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Letters Readers Speak Out




SharePoint Content Types
I am looking for information that will give me a detailed view on using content types in Microsoft® SharePoint®. Where can I find this information?
—E.A.

A good source for this information is the Microsoft SharePoint Products and Technologies Team Blog (available at blogs.msdn.com/sharepoint), and Pav Cherny has written an article on standardizing data management with custom content types that you can find at technet.microsoft.com/magazine/cc194408. There is a white paper on managing enterprise metadata that you may find helpful, available at technet.microsoft.com/library/cc262729.
Another resource you might want to explore is Andrew May's blog at blogs.msdn.com/andrew_may. Andrew is a programmer-writer at Microsoft responsible for writing the developer documentation for the enterprise content management features in Windows® SharePoint Services 3.0 and Microsoft Office SharePoint Server 2007. He blogs about content types and is offering posters of technical illustrations that deal with content types and explain the more complicated aspects of enterprise content management in a SharePoint environment.

Taking Security Further
I loved the article "The Great Debate: Secur­ity by Obscurity" (June 2008, technet.microsoft.com/magazine/cc510319). However, I was a little disappointed that the whole thing was focused on the changing of the Admin name alone. I mostly land on the side of Roger Grimes and Aaron Margosis regarding the Admin name debate because I do agree it is better than nothing and it has a low degree of creating management headaches. But there are so many meatier challenges—Admin shares was mentioned but not delved into wholly by the group, and that one does have some serious management headaches when it is blocked.
I would also love to see this group debate the pros and cons of attempts to "lower the attack surface." Lowering the attack surface is a slight variant of security by obscurity because most of the stuff people rip out is to shut down anything that broadcasts location or identity. For example, I have many customers ripping out IPv6 in the name of security by obscurity. Service removal is often done just like medieval doctors—close your eyes, reach in, and hope it doesn't kill the patient.
—Shelly B.

We completely agree with you about the limited focus on changing the admin name. Earlier drafts included a number of other examples, but the article would have been 20 pages long if we had not cut it down! So we picked one example to focus on, and the admin account issue seems to be the most often mentioned. Not to worry though—we've already begun brow-beating the authors into writing more on this subject in the near future.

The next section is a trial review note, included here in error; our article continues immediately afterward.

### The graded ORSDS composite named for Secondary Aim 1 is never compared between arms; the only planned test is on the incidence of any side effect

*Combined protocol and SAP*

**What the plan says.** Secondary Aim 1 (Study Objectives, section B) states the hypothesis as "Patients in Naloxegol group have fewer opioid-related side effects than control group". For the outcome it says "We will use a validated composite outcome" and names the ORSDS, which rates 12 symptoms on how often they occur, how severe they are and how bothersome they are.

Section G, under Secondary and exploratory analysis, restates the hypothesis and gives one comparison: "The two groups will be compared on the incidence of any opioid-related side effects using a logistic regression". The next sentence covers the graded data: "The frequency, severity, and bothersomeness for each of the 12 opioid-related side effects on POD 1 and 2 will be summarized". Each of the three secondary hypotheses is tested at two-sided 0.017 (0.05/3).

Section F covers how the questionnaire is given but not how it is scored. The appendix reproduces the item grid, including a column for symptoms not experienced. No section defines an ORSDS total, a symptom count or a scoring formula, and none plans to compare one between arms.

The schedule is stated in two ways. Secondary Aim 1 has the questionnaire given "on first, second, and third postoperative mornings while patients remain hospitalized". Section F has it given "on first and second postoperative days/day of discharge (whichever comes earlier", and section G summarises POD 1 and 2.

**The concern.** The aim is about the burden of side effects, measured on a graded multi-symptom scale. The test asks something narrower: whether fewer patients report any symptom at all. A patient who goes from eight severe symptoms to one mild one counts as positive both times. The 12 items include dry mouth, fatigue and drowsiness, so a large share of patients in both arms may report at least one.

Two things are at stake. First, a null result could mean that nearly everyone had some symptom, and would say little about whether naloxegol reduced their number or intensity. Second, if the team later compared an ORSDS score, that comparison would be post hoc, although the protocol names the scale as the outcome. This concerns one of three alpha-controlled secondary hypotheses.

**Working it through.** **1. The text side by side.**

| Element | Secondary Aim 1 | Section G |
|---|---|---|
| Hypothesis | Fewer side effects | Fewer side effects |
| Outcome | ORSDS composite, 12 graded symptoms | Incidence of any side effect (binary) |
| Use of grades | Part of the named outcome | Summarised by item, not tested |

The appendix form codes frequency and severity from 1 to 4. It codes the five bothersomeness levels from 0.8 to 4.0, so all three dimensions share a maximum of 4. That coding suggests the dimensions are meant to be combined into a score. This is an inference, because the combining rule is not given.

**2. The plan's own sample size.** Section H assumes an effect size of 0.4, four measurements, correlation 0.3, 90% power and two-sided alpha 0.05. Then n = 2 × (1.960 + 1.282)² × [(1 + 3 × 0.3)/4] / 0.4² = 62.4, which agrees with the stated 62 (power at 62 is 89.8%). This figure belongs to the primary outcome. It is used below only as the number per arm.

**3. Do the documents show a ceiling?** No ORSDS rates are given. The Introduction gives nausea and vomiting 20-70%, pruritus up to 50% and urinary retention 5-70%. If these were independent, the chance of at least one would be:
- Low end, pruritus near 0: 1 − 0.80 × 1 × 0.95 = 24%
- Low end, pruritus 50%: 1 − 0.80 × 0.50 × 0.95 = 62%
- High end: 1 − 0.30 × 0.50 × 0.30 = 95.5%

Not Obscure Enough
"The Great Debate: Security by Ob­scur­ity" was a good article. Thinking about it, I realized two things. First, I believe that as long as the return on investment (ROI) on obscurity is high enough, then obscurity is a good thing. Second, I realized most IT security has always had an obscurity component.
Take passwords, for example. We have made them more and more obscure over time. In the early days, it was not necessary to have a password on most PCs. Then, as computers became more connected, it was sufficient to have a simple password. As connectivity increased, a password of at least eight characters became important. When that wasn't secure enough, we had to go to mixed characters, then to passphrases, and so on. I suspect we will find that our old obscure protections will continue to become not obscure enough.
—Tom B.

Thanks, Tom, for the very insightful comments. It will be fascinating to see how this trend plays out, especially as security concepts such as multifactor authentication (smart cards plus passwords, for example) become more commonplace.

TechNet Magazine Posters
I would like to get the Microsoft posters that have been included with a few issues of TechNet Magazine for the developers in my company. Can you tell me how to purchase them?
—Helen G.

The three posters available are: Microsoft Exchange Server 2007 Component Architecture, Windows Server® 2008 Active Directory® Feature Components, and Windows Server 2008 Feature Components. You can purchase them by calling 800-444-4881 in the U.S. and Canada, and 785-838-7500 in all other countries.

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